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PAGE 210

to the fair green grass on the other side, and there they streik and dry themselves. You will say, What shall we doe? Shall we hear such a man? Indeed, we cannot well tell. Some may be heard, and some not. How shall we spend the Sabbath? How shall we get impositions payed? How shall I state my sufferings upon such small matters? Can I state on this that I have a scunnering of heart at such ane thing? It may be it is offensive to the Lord's people, and it is not for the glory of God, [when I am seeking such a thing, and whether I may state my sufferings upon that.1] Now, I grant these are ticklish things, and neither time nor ability serves me to goe through them; but it may be after we have been debaiting among ourselves, in such ane case, tyme and Providence shall, when it comes nearer, make it appear a far other thing, and clear enough. Have ye observed the Providence of God? have ye observed that (blessed and glorious is the Lord) possibly some would have said not many years since. We will be circumveened and drawn on to such and such things piece and piece? But if we be drawn to abjure and quite the Covenant, that is a clear case not to goe in such a way. Lord be blessed, these who are not great friends to the work of God, are not alwayes very deep in their policy. It may be they have deeps and policies in some respects that we are not aware of; but if they have a deep and a policie under that, our Lord Jesus hath a deep and a policie under theirs,2 to discover and overturn that their policie. And for that question, Whatt shall we doe?^3 I must give it over, and, therefore, look unto him, and to the word that you have heard, "Watch and pray, that you enter not into temptation." And, indeed, these that labour to reform their heart and life, if there be any doubt anent some particulars, he will, in his own time, make them clear. Christians have sundry cases, [that] some goe and doe such things, and some not; who can help it? It is ane plague that it ia soe; it hath been the plague of the Church thir many years. However, this may easily be maintained A man takes such things to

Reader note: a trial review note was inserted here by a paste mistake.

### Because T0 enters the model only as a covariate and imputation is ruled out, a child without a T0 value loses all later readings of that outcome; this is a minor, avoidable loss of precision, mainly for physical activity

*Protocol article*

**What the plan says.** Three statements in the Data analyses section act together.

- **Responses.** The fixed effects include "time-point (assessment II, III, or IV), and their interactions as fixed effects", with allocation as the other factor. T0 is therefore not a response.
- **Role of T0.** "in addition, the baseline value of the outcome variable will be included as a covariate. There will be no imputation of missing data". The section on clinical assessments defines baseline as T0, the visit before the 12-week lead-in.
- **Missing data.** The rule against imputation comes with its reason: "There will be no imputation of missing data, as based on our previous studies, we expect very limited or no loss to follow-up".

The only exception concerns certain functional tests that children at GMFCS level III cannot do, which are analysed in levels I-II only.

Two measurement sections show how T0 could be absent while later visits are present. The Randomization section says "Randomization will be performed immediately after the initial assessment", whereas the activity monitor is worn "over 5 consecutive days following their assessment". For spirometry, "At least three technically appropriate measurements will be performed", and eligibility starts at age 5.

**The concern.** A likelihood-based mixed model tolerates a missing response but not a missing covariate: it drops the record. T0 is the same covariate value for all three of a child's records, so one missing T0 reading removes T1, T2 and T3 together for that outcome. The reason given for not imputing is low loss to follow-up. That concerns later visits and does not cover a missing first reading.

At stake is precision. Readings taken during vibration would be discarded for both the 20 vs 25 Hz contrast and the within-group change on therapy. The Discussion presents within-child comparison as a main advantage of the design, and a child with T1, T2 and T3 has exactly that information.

1    MS. vol. xxvii.

2    Under their deep.

3    Ye shall do.

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be his master's instructions, (he is mistaken,) he thinks his master bids him obey, and so he doeth, and therupon goes to suffering. What if he lose his head? I think that man will get his master's approbation, if he be not a pertinacious, violent, and headstrong man, that desyres to be singular; but a man that comes and falls on his face before God, and prayes. Lord, I think this thy will; if it be not, reveall it to me, and I shall follow it; but if it be, assist me in maintaining of it: for materially, virtually, and eminently, he obeyes his master when he obeyes the light of his own conscience, as far as he can attain to a clearness in it.1

We have been labouring among you these fourteen2 years, and have that conviction we have not taken the3 pains, in privat or publick, as we ought [to have done;] yet in some sort we hope we may say it without pride, we have not sought4 yours, but you. We cared not to be rich and great in this world. To our knowledge we have not wronged [nor oppressed] any of you. In as far as we have given offence, less or more, to [any of] this congregation, or any that have interest in it, [or any round about it,] or any that are here present, or any of the people of God elsewhere,5 we here crave God's pardon, and crave also your forgiveness, in as far as in any way we have grieved you or weakened you. We cannot tell, if the Lord see it good,6 he may continue our liberty with us for a while; [and] if not, there are some here may say that in the same quarrell now about thirty years agoe, we endured somewhat, and a very Htle it was, but yet it was the loss of our


1    A man taks such a thing to be his maister's instructiouns to command or to forbear such a thing. Now [though] the thing be in some respect unlawfull, yet may he be brought to suffer and losse his head in the defence of it, and may be accepted of his master for all that, provyding he be not pertinatious and singular, and glory in a kynd of self-suffering, as sum may have that humour. But and a man can fall doun upon his knees on his face before God, and say, Now, O Lord, I desyre in this to know thy will, and thus it is revealed unto me, and I desyre to follow it. Well, though he sould be mistaken, yet materially, virtually, &c. (Vol. xxvii. of Wod. MSS.)

2    Severall.

3    "That."

4    Been seeking.

4    Any of his people that are absent.

4    We cannot tell but the Lord may, if he see it good.


Rev. John Livingston,
great-great grandfather of Henry Livingston

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